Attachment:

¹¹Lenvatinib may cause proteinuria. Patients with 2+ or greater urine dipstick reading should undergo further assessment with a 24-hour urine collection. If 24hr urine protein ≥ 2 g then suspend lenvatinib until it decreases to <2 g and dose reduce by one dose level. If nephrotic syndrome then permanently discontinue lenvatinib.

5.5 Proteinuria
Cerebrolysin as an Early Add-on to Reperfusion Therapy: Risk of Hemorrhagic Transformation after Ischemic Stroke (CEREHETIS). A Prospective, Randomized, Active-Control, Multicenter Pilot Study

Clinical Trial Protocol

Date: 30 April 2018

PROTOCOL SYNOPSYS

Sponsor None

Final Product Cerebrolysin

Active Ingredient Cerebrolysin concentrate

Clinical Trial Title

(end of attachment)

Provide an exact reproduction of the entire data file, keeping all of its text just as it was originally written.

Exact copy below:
¹¹Lenvatinib may cause proteinuria. Patients with 2+ or greater urine dipstick reading should undergo further assessment with a 24-hour urine collection. If 24hr urine protein ≥ 2 g then suspend lenvatinib until it decreases to <2 g and dose reduce by one dose level. If nephrotic syndrome then permanently discontinue lenvatinib.

5.5 Proteinuria
Cerebrolysin as an Early Add-on to Reperfusion Therapy: Risk of Hemorrhagic Transformation after Ischemic Stroke (CEREHETIS). A Prospective, Randomized, Active-Control, Multicenter Pilot Study

Clinical Trial Protocol

Date: 30 April 2018

PROTOCOL SYNOPSYS

Sponsor None

Final Product Cerebrolysin

Active Ingredient Cerebrolysin concentrate

Clinical Trial Title